"The World and Japan" Database (Project Leader: TANAKA Akihiko)
Database of Japanese Politics and International Relations
National Graduate Institute for Policy Studies (GRIPS); Institute for Advanced Studies on Asia (IASA), The University of Tokyo

[Title] Speech by Ms. KAMIKAWA Yoko, Minister for Foreign Affairs of Japan, at the Welcome Reception for the Participants of the 63rd Convention of Nikkei and Japanese Abroad

[Date] October 16, 2023
[Source] Ministry of Foreign Affairs of Japan
[Full text]

Konbanwa! Good evening! Buenas noches! Boa noite!

I am KAMIKAWA Yoko and was appointed as the Minister of Foreign Affairs last month.

It is my great pleasure to welcome so many overseas Japanese and Japanese descendants (Nikkei) from around the world to today's reception, which is my first reception to host as the Minister of Foreign Affairs, on the occasion of the 63rd Convention of Nikkei and Japanese Abroad, held in person for the first time in four years. I am encouraged to know that you are all very active in respective fields.

There are many Nikkei living in my hometown Shizuoka Prefecture, especially in Hamamatsu City, which counts the largest Nikkei community in Japan.

From 1868, the year of the so-called "Gannenmono (Meiji era first-year emigrants)", to the present day, more than 150 years of long history have been recorded. My motto is "Ho-Tei-Ban-Ri", which means to look far into the distance with high ideals.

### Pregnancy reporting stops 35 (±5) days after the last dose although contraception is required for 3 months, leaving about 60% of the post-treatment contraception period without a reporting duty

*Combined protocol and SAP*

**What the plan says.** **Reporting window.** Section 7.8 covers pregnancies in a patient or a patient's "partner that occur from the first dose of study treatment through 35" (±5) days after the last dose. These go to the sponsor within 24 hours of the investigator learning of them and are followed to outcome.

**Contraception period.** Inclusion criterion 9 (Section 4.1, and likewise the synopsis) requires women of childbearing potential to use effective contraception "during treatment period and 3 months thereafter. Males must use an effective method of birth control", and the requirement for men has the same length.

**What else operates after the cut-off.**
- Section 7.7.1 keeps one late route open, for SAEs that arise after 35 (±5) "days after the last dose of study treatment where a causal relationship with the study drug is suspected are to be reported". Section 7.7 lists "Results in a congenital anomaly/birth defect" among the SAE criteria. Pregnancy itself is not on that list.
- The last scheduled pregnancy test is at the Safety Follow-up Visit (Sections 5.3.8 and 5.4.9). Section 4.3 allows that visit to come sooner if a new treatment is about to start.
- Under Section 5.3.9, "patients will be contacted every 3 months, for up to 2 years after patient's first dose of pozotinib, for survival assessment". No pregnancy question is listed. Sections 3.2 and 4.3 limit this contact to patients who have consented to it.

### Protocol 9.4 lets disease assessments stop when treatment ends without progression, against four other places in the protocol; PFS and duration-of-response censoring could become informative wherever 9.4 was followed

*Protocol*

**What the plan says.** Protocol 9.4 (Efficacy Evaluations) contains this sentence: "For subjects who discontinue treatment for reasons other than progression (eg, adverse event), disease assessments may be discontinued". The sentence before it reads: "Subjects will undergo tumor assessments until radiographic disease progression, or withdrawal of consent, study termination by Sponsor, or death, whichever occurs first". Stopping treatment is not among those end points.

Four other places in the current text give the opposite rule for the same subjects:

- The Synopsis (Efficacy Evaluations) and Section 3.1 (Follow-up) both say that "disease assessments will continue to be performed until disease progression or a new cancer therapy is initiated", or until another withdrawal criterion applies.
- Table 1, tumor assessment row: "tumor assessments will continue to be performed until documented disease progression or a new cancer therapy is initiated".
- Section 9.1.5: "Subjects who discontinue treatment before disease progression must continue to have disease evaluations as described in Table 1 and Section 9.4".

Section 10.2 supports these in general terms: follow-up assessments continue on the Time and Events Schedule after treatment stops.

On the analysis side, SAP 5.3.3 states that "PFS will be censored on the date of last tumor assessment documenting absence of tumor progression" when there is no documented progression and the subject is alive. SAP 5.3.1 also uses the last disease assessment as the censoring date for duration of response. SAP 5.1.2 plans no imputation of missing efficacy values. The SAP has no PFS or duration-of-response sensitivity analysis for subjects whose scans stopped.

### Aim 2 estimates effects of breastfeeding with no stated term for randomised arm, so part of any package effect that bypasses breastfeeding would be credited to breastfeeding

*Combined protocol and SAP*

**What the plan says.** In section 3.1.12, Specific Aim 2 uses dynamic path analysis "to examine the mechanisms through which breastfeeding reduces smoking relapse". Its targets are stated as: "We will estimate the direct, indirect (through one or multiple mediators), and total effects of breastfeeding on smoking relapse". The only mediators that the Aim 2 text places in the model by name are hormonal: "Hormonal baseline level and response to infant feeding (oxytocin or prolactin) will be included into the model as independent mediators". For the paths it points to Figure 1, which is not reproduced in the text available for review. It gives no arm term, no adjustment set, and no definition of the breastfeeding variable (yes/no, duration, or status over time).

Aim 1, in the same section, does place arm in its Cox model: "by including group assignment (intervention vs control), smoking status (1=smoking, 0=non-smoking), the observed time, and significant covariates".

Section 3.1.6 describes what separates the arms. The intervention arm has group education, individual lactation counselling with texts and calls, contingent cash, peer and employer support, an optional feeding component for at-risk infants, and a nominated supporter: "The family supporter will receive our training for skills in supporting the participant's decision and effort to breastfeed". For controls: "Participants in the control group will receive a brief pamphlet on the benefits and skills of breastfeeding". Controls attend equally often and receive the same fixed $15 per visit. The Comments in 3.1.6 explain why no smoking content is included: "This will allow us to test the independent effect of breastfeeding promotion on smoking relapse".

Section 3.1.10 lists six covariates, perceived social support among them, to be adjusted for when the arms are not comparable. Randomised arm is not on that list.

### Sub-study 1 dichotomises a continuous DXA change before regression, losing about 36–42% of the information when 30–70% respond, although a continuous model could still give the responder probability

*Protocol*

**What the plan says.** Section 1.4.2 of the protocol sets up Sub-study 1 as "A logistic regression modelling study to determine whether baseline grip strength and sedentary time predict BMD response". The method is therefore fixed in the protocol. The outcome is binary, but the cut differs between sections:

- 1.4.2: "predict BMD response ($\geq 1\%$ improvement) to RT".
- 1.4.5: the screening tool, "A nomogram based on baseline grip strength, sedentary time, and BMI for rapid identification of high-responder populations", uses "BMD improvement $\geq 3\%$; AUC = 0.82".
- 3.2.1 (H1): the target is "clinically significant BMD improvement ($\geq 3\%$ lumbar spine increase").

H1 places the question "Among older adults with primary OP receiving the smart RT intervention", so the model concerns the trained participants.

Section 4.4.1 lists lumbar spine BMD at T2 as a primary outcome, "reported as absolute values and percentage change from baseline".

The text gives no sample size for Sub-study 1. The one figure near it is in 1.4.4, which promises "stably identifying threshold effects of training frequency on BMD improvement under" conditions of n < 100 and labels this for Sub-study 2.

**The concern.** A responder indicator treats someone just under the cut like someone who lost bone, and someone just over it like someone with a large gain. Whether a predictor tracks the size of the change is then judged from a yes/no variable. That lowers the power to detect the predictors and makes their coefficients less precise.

I believe that all of you, as well as your ancestors, who emigrated to various parts of the world before and after the war have earned the trust and the respect towards Nikkei and Nikkei communities by overcoming many hardships and made great contributions to the development of respective countries through your diligence with the aspiration of "Ho-Tei-Ban-Ri".

Today, Nikkei have grown to 8th generations and been successful in various fields around the world as well as in Japan, contributing to the enhancement of Japan's presence in the world.

I remember that when I visited South America, I was impressed to witness how the younger generation of Nikkei have inherited the good old Japanese traditions in their daily lives, which are almost forgotten by the Japanese people today. Nikkei are a treasure for Japan, and the Ministry of Foreign Affairs will further strengthen its ties with Nikkei communities.

Back in nearly three decades ago during my study abroad in the U.S., I was motivated to become a politician through a precious experience of observing Japan from abroad. It opened my eyes to clearly see the advantage and shortage of Japan, and made me determined to reform Japan to a better country.

Nikkei here today are precisely the one who have been continuously observing Japan from abroad. I look forward to hearing your views as much as time permits.

I would like to conclude my speech by sincerely wishing you all a meaningful stay in Japan, as well as your continued good health and prosperity.